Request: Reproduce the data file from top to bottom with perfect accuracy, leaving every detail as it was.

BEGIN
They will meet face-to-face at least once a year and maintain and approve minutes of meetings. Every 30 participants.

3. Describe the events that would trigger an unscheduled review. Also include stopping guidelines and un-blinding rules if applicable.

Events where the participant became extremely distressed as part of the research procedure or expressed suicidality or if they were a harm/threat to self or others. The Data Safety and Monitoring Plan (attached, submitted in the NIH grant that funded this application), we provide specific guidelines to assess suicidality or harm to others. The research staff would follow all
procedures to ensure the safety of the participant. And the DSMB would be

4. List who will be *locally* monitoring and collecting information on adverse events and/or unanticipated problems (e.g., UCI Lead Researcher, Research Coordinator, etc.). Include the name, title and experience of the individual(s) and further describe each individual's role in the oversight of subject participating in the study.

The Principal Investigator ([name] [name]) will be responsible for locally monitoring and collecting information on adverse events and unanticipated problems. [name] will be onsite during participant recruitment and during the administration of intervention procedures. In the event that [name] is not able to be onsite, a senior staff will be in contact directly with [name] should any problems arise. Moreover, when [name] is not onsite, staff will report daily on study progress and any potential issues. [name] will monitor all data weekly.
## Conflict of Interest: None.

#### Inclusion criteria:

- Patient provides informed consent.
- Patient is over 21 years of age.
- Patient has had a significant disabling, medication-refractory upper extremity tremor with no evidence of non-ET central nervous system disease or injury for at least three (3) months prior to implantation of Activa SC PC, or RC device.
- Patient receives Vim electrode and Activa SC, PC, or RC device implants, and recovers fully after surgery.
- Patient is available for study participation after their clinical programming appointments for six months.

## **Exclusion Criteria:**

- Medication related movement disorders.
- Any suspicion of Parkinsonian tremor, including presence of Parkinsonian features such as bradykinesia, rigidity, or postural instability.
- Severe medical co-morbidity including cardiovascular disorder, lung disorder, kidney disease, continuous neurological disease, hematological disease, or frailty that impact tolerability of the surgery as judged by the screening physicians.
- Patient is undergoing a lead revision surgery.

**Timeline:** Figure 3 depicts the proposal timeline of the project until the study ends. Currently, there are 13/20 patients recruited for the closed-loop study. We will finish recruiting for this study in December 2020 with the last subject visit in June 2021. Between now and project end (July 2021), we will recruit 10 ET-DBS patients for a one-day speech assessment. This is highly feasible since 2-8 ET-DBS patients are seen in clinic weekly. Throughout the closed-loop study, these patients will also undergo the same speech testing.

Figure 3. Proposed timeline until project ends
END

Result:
They will meet face-to-face at least once a year and maintain and approve minutes of meetings. Every 30 participants.

3. Describe the events that would trigger an unscheduled review. Also include stopping guidelines and un-blinding rules if applicable.

Events where the participant became extremely distressed as part of the research procedure or expressed suicidality or if they were a harm/threat to self or others. The Data Safety and Monitoring Plan (attached, submitted in the NIH grant that funded this application), we provide specific guidelines to assess suicidality or harm to others. The research staff would follow all
procedures to ensure the safety of the participant. And the DSMB would be

4. List who will be *locally* monitoring and collecting information on adverse events and/or unanticipated problems (e.g., UCI Lead Researcher, Research Coordinator, etc.). Include the name, title and experience of the individual(s) and further describe each individual's role in the oversight of subject participating in the study.

The Principal Investigator ([name] [name]) will be responsible for locally monitoring and collecting information on adverse events and unanticipated problems. [name] will be onsite during participant recruitment and during the administration of intervention procedures. In the event that [name] is not able to be onsite, a senior staff will be in contact directly with [name] should any problems arise. Moreover, when [name] is not onsite, staff will report daily on study progress and any potential issues. [name] will monitor all data weekly.
## Conflict of Interest: None.

#### Inclusion criteria:

- Patient provides informed consent.
- Patient is over 21 years of age.
- Patient has had a significant disabling, medication-refractory upper extremity tremor with no evidence of non-ET central nervous system disease or injury for at least three (3) months prior to implantation of Activa SC PC, or RC device.
- Patient receives Vim electrode and Activa SC, PC, or RC device implants, and recovers fully after surgery.
- Patient is available for study participation after their clinical programming appointments for six months.

## **Exclusion Criteria:**

- Medication related movement disorders.
- Any suspicion of Parkinsonian tremor, including presence of Parkinsonian features such as bradykinesia, rigidity, or postural instability.
- Severe medical co-morbidity including cardiovascular disorder, lung disorder, kidney disease, continuous neurological disease, hematological disease, or frailty that impact tolerability of the surgery as judged by the screening physicians.
- Patient is undergoing a lead revision surgery.

**Timeline:** Figure 3 depicts the proposal timeline of the project until the study ends. Currently, there are 13/20 patients recruited for the closed-loop study. We will finish recruiting for this study in December 2020 with the last subject visit in June 2021. Between now and project end (July 2021), we will recruit 10 ET-DBS patients for a one-day speech assessment. This is highly feasible since 2-8 ET-DBS patients are seen in clinic weekly. Throughout the closed-loop study, these patients will also undergo the same speech testing.

Figure 3. Proposed timeline until project ends